Some I don't save due to environmental conditions or they take way too long to make seed (biennials) and I need the space for planting other stuff. Beans are problematic due to bean beetle damage and high heat/humidity eventually taking their toll on plants before seed pods are dry enough to harvest. Irish potatoes are usually dug here late May/early June and they don't last long enough in storage to have any for replanting the following year.
 

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Not a bad idea Kev and something I have done for several years now. I just have mine broken down by Spring/Fall and by date (year to year) as I try to use the older seeds before I break into the newer containers of seeds. Older seeds seem to have a bit of a lower germination rate...if SHTF and I am depending on those crops to survive, I want a high germination rate, not a bunch of old duds.
 

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Seeds will be the next ammo.
I agree, and it's already starting IMO. Just wait until some idiot Governor decides to outlaw the sale of seeds and seedlings again! The only problem of course, is that hybrid varieties are fun to grow but don't breed true, so saving their seeds isn't all that useful. Of course, there are plenty of OP yum yums to choose from! Who could complain about a full belly? :D
 

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Discussion Starter · #14 ·
I'm not much in the way of organizing, or maybe I am. I keep it all in a sealable container. They are kept separate from others via rubber bands, tomatoes, peppers, etc. sometimes, sometimes by year, but much of it in ziplocks of my seed. I go through it all probably once a year, right around this time. Toss, check viability on something I deem good. I guess it works for me, but others would think a cluster ****.
You do realize if you keep seeds in the deep freezer they stay good for over a decade, right?


Guess I've never separated seeds into category's before.
I've always just tried to keep them all in one spot, or a few containers in the same place.
I'll have to give this some thought.
I buy corn, bean and pea seed by pound and half pound which are stored in plastic tubs in the deep freezer. Stuff like okra, greens, watermelons, spinach... by the ounce and are sometimes stored in ziplock bags. I may go through my seed stockpile and sort a lot of the smaller seeds this year into ziplock.
 

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You do realize if you keep seeds in the deep freezer they stay good for over a decade, right?




I buy corn, bean and pea seed by pound and half pound which are stored in plastic tubs in the
Yes, I understand, but the thing is that I am constantly planting and rotating my seed stock every year. I only buy from seed houses new items I've never tried or piques my interest. Most just for fun, this year I ordered tootheache plant, litchi tomatoes, and garden huckleberries for fun. I also wanted to go back to a pole bean, since I haven't grown them in years, so I chose Kentucky Wonder. Most will be saved for seed this first year, so my bush varieties will be sowed as well.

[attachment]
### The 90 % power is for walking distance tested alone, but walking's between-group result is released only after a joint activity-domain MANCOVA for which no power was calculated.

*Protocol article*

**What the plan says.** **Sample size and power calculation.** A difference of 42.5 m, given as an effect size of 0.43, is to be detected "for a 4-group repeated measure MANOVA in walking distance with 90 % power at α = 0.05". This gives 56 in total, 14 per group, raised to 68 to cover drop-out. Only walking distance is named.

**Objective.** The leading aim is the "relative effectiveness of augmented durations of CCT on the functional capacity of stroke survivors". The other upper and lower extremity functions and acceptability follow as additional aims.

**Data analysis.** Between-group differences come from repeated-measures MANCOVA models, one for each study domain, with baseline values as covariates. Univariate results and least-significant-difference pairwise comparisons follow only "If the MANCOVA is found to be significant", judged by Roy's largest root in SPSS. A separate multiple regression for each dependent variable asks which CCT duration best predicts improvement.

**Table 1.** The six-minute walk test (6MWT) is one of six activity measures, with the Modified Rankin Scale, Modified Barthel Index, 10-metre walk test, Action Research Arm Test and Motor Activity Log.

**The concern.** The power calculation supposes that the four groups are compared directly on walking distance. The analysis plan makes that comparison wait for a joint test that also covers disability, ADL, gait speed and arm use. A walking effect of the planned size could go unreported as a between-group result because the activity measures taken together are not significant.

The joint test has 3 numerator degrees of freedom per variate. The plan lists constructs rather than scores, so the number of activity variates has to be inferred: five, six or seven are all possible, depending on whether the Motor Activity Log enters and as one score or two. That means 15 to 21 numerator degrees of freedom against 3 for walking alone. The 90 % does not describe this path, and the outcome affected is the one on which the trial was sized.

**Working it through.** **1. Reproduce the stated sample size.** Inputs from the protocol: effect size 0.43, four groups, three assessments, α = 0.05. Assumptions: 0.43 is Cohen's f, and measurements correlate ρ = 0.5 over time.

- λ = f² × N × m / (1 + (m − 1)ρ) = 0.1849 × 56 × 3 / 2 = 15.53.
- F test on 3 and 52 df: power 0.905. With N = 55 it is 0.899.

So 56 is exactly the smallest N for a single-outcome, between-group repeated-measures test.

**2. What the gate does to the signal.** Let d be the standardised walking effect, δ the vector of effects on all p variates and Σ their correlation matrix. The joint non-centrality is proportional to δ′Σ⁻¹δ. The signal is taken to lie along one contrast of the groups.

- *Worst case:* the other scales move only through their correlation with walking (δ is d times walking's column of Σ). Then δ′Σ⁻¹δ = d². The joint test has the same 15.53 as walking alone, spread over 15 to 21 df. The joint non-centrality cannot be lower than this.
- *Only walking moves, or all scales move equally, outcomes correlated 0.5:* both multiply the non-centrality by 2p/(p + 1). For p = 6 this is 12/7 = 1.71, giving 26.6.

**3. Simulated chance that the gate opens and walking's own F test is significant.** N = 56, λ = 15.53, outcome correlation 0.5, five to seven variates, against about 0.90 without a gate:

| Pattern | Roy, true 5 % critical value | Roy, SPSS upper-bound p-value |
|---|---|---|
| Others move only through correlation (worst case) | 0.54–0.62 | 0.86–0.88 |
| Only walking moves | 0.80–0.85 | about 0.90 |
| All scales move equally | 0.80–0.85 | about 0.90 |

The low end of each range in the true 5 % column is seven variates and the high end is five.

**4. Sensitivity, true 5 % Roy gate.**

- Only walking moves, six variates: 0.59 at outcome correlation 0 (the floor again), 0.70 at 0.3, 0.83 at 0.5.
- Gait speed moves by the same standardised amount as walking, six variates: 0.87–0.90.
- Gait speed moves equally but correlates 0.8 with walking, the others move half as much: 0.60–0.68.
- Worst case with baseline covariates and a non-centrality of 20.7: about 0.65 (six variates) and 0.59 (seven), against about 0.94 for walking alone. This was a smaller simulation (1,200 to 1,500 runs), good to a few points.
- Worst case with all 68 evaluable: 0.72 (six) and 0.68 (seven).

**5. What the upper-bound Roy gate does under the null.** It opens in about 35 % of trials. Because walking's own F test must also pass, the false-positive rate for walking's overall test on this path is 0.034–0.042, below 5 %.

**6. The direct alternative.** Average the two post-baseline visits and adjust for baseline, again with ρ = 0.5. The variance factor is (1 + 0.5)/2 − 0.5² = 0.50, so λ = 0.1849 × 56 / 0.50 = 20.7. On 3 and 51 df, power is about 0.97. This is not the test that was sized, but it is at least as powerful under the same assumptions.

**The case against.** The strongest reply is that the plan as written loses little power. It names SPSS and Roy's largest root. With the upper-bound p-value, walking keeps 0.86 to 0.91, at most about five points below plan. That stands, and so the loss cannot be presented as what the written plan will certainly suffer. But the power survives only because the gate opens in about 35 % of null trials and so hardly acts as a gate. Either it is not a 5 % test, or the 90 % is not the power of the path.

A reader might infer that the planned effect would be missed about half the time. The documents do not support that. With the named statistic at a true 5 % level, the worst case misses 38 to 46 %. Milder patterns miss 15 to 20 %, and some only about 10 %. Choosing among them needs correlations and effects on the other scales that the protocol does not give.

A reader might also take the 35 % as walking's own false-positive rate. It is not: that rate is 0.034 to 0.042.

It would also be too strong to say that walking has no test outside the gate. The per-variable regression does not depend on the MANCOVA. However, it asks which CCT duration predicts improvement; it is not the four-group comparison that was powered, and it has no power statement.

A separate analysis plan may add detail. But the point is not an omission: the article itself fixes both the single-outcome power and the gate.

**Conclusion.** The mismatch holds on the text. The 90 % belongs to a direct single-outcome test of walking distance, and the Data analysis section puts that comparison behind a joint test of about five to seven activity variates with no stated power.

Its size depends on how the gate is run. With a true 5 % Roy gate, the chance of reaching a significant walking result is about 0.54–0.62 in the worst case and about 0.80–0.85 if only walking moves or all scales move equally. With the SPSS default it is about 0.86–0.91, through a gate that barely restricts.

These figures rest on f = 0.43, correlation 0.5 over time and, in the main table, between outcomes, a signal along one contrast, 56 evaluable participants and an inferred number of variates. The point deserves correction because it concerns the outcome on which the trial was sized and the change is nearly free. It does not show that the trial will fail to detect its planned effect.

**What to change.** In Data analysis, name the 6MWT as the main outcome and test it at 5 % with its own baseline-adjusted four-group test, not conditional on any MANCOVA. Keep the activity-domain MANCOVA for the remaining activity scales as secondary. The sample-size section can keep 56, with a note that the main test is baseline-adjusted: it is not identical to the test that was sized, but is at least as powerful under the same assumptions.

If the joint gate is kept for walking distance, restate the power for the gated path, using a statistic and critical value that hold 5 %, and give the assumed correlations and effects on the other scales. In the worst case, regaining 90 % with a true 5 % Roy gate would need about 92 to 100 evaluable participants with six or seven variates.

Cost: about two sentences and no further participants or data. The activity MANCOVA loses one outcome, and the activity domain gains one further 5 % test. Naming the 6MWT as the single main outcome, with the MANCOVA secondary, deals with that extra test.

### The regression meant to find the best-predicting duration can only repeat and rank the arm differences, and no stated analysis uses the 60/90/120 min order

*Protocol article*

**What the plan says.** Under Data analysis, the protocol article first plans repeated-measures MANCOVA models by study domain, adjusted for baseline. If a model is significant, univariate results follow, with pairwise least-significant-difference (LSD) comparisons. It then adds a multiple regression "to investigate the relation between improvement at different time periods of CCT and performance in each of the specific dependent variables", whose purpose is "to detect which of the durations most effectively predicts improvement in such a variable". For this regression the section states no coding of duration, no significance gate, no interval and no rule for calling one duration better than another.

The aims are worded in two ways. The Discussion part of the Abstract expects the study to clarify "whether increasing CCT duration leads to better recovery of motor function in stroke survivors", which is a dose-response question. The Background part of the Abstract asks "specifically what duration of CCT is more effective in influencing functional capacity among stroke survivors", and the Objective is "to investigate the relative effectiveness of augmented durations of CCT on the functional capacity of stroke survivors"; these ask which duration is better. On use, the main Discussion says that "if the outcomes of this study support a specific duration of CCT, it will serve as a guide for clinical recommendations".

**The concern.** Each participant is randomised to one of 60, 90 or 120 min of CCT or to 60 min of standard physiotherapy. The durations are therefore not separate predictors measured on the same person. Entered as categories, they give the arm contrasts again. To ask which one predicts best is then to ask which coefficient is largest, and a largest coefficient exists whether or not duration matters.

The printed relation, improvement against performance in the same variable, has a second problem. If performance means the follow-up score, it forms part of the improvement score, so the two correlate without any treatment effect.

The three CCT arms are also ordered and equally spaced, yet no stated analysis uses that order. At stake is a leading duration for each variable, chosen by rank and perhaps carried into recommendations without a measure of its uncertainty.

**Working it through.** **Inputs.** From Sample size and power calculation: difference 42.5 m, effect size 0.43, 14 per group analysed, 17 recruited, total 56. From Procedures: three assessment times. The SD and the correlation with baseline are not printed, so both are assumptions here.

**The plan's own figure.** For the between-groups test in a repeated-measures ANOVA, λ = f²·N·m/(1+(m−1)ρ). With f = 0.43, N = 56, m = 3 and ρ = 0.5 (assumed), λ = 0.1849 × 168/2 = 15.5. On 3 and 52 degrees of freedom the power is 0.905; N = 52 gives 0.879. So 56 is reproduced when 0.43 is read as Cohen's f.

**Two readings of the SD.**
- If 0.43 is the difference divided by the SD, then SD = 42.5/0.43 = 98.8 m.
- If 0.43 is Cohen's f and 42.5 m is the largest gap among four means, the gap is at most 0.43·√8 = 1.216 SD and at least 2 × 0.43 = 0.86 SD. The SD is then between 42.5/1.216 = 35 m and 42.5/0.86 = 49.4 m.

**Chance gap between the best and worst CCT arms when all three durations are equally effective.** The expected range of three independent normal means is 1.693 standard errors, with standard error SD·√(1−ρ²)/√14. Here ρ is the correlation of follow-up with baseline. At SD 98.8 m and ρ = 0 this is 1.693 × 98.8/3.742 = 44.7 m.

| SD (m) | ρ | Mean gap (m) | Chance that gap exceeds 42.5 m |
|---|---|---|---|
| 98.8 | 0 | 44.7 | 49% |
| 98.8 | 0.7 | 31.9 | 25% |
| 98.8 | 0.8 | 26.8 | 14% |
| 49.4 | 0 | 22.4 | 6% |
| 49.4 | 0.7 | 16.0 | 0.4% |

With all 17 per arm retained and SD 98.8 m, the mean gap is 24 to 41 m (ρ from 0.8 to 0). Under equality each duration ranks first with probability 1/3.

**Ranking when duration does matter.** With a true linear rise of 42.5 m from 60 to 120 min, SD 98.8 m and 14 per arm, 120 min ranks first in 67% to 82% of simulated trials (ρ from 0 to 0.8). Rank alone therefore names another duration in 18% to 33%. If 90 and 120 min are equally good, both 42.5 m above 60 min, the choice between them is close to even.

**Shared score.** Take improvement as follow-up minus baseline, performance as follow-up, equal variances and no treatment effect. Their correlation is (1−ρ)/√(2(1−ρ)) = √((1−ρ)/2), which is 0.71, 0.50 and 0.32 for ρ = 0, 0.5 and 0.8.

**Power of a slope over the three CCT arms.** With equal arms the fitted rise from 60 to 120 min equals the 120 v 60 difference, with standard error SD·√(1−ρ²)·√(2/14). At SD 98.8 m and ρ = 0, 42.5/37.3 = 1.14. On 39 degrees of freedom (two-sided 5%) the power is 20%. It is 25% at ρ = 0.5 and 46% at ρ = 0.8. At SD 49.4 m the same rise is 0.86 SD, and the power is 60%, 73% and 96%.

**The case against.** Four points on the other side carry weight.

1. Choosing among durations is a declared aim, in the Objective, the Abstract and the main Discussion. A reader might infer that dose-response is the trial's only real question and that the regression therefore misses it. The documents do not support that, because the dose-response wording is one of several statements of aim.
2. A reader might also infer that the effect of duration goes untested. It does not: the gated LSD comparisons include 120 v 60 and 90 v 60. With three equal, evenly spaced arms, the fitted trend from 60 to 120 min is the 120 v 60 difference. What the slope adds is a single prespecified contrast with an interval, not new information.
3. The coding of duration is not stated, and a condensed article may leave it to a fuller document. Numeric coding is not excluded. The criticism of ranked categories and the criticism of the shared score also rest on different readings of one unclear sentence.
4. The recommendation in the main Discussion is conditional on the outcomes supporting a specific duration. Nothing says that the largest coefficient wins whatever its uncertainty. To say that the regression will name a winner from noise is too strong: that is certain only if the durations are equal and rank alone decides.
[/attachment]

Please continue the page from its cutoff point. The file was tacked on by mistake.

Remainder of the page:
Zephyr is a summer squash that I love, it is buttery sweet and crazy prolific... but it's an F1 hybrid, no true seed, though I've never attempted it.
So, I only save what I'm going to plant, and it gets planted every year and bucket in a cool dark place has never failed me.
 

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Just organized mine, but that was more for the sake of getting ready for spring. I suppose seeds stay good longer in the freezer. I wonder whether that extends seeds' viability evenly across the board or some longer than others. Either way I'd like to keep my seeds rotated. Last year we started saving seeds and we'll be doing it more. I mean, partly I just want to know how to do it and partly I just like the idea. After all, if I'm not saving seeds now how will I ever get it right if the balloon goes up? That would become a lost key to survival. Also, if you grow and save seed from over and over at your place you develop your own variety that'll be specialized for your place.
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I guess I do organize my seeds a bit. I keep all like seeds in a ziplock bag.
You know, all tomato seeds, all peppers, etc......
 

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I use zip locks for boughten seeds, and the baggies for self saved seeds.
I've got a zillion small baggies I'll never get used up. Leftovers from making and packing items for sale.
 

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I've been using old prescription med bottles to store my saved seeds.

The important thing is to make sure the seeds are completely dry before storing, otherwise you risk mold forming on them.
Also for seeds such as tomato, that have the coating, the fermentation method works very well. Remove the coating and let them dry, then store. There are plenty of videos on YouTube. And using old med bottles is a great idea! I have a few of those. Reuse and repurpose: that is the prepper way. And how our grandparents made it through the Depression.

As for why we store them, well, who's not having a problem with the seed shortage of the last couple of years? :love: